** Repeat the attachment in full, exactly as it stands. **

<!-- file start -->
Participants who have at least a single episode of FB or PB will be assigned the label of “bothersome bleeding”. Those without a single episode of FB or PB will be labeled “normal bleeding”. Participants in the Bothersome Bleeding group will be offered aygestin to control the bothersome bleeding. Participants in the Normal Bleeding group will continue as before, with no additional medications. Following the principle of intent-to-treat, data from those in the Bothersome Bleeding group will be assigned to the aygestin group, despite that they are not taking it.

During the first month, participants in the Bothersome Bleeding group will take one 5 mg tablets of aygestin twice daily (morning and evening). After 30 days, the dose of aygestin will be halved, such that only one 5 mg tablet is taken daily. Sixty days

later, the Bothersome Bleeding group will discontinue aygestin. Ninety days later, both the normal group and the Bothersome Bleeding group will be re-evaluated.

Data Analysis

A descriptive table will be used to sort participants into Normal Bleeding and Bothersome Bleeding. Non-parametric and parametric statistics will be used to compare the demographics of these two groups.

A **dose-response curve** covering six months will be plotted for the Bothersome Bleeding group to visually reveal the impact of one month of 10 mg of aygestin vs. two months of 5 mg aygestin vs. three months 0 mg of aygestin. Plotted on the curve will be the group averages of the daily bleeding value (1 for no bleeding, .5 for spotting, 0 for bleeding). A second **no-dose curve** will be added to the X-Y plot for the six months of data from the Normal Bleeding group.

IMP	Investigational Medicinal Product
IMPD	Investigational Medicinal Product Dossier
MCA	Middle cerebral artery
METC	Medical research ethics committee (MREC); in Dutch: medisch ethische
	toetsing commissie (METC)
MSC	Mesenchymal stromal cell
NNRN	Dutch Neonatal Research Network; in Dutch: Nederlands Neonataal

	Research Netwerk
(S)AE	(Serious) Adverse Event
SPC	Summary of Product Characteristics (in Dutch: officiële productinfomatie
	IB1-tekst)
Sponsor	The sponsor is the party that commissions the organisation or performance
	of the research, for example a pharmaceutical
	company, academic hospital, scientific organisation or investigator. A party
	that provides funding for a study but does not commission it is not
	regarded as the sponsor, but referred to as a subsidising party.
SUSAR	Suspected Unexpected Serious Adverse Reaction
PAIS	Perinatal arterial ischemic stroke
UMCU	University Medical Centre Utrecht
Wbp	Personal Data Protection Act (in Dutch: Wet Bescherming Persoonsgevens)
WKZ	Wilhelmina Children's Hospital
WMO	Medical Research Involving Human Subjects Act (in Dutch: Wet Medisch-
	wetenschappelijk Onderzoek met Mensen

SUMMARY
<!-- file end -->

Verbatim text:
Participants who have at least a single episode of FB or PB will be assigned the label of “bothersome bleeding”. Those without a single episode of FB or PB will be labeled “normal bleeding”. Participants in the Bothersome Bleeding group will be offered aygestin to control the bothersome bleeding. Participants in the Normal Bleeding group will continue as before, with no additional medications. Following the principle of intent-to-treat, data from those in the Bothersome Bleeding group will be assigned to the aygestin group, despite that they are not taking it.

During the first month, participants in the Bothersome Bleeding group will take one 5 mg tablets of aygestin twice daily (morning and evening). After 30 days, the dose of aygestin will be halved, such that only one 5 mg tablet is taken daily. Sixty days

later, the Bothersome Bleeding group will discontinue aygestin. Ninety days later, both the normal group and the Bothersome Bleeding group will be re-evaluated.

Data Analysis

A descriptive table will be used to sort participants into Normal Bleeding and Bothersome Bleeding. Non-parametric and parametric statistics will be used to compare the demographics of these two groups.

A **dose-response curve** covering six months will be plotted for the Bothersome Bleeding group to visually reveal the impact of one month of 10 mg of aygestin vs. two months of 5 mg aygestin vs. three months 0 mg of aygestin. Plotted on the curve will be the group averages of the daily bleeding value (1 for no bleeding, .5 for spotting, 0 for bleeding). A second **no-dose curve** will be added to the X-Y plot for the six months of data from the Normal Bleeding group.

IMP	Investigational Medicinal Product
IMPD	Investigational Medicinal Product Dossier
MCA	Middle cerebral artery
METC	Medical research ethics committee (MREC); in Dutch: medisch ethische
	toetsing commissie (METC)
MSC	Mesenchymal stromal cell
NNRN	Dutch Neonatal Research Network; in Dutch: Nederlands Neonataal

	Research Netwerk
(S)AE	(Serious) Adverse Event
SPC	Summary of Product Characteristics (in Dutch: officiële productinfomatie
	IB1-tekst)
Sponsor	The sponsor is the party that commissions the organisation or performance
	of the research, for example a pharmaceutical
	company, academic hospital, scientific organisation or investigator. A party
	that provides funding for a study but does not commission it is not
	regarded as the sponsor, but referred to as a subsidising party.
SUSAR	Suspected Unexpected Serious Adverse Reaction
PAIS	Perinatal arterial ischemic stroke
UMCU	University Medical Centre Utrecht
Wbp	Personal Data Protection Act (in Dutch: Wet Bescherming Persoonsgevens)
WKZ	Wilhelmina Children's Hospital
WMO	Medical Research Involving Human Subjects Act (in Dutch: Wet Medisch-
	wetenschappelijk Onderzoek met Mensen

SUMMARY